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November 19, 2019

Hygiene for all

Opinion

November 19, 2019

Pakistan’s biggest city Karachi can embarrassingly claim to have built, for its estimated 20 million people, only 124 public toilets in the last 72 years. Most of these are broken down, dysfunctional or unbearably nauseating. The city’s performance on sanitation is far more deplorable. Karachi, for years has been sending its entire 500 million gallons of raw untreated sewerage into the sea on a daily basis.

How come ‘Access to Information’ is a fundamental human right in Pakistan (Article 19A), but ‘Access to Toilet’ is not? How come 162 million people have access to cell phones, while the large majority of them do not have access to a half decent toilet? How come Pakistan is the third largest country when it comes to people without access to a toilet? How come 41 million people still suffer the daily humiliation of defecating in the open?

Pakistan’s constitution requires all law-makers to be truthful and saintly. It however does not require them to be sensitive to the needs of ordinary people. Perhaps the law ought to be revised to make it mandatory for every parliamentarian, for one day every month, to either only use public toilets (which are essentially not there) or to join the lesser beings in their daily demeaning open defecation ritual.

Human waste spreads killer diseases – diarrhea, intestinal worm infections, typhoid, cholera, hepatitis, fungal infections and not to forget the infamous polio. Forty-four percent children in Pakistan suffer from stunting that is attributed to malnutrition and gastrointestinal disorders. The greatest burden of shame, bowel-control, fear and harassment is borne by women. They must perform this function in the pre-dawn opaqueness or wait for the darkness of the night.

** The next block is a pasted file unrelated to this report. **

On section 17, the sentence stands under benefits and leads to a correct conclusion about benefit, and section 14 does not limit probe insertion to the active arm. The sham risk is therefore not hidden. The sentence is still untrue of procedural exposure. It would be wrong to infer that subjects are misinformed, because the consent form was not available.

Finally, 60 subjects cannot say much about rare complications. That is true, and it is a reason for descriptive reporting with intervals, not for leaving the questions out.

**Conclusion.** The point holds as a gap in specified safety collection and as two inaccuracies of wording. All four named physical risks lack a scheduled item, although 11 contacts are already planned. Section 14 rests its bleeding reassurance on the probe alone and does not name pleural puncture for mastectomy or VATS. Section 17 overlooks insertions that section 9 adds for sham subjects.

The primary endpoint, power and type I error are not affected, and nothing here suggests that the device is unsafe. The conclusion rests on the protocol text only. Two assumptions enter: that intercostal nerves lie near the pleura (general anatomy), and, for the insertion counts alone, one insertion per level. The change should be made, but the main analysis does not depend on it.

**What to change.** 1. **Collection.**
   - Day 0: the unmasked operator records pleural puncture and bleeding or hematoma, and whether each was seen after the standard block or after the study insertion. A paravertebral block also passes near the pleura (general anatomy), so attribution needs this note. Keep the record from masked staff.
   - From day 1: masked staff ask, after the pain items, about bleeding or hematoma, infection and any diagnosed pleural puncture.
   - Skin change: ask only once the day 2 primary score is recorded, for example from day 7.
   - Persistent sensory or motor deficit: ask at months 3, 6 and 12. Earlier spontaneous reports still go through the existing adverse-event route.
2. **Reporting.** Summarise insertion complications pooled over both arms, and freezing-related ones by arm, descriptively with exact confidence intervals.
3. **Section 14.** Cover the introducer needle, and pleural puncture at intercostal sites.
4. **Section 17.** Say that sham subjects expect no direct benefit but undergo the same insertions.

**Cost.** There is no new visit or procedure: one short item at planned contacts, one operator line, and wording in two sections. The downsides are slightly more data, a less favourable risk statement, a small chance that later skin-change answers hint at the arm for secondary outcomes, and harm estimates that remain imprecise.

In 2014, the Indian prime minister declared his vision for an Open Defecation-Free (ODF) India by 2019. This involved building 120 million toilets spread over 4000 towns and cities. India may not have achieved this target, but in the process they have built over 101 million toilets and made 91 percent villages free from open defecation.

A yet more remarkable sanitation story belongs to Bangladesh. Its ODF rates fell from 42 percent in 2003 to about one percent by 2015. By 2017, Bangladesh adopting a Community Led Total Sanitation (CLTS) approach was “close to eliminating open defecation”. The CLTS model was against subsidy-driven construction of toilets, focusing instead on generating collective community demand for most basic indoor toilets – the double-pit design.

Working on a self-help basis, the Ali Hasan Mangi Memorial Trust has developed hundreds of low-cost toilets at Khairo Dero in Sindh for approximately Rs10,000 per toilet. Similar toilets in Pakistan have been successfully built by other organisations as well. The Bangladesh model ‘two pit’ toilets cost even lesser. So what stops the state from building toilets that cost less than the furniture in an average bureaucrats’ office? Could the Karachi Port that built a fancy showpiece water sprouting fountain for Rs320 million not have built some 10,000 public toilets instead?

Can Pakistan begin to think differently about its ordinary citizens? Can Pakistan declare and work towards an Open Defecation Free (ODF) Pakistan by 2025 and build one million toilets to enable all citizens the dignity, hygiene and privacy that is their basic human right? And lastly, can the first few thousand of these one million toilets be made in girls’ schools? After all, that is the biggest cause of why our girls drop out of schools.

The writer is a management systems consultant and a freelance writer on social issues.

Email: [email protected]

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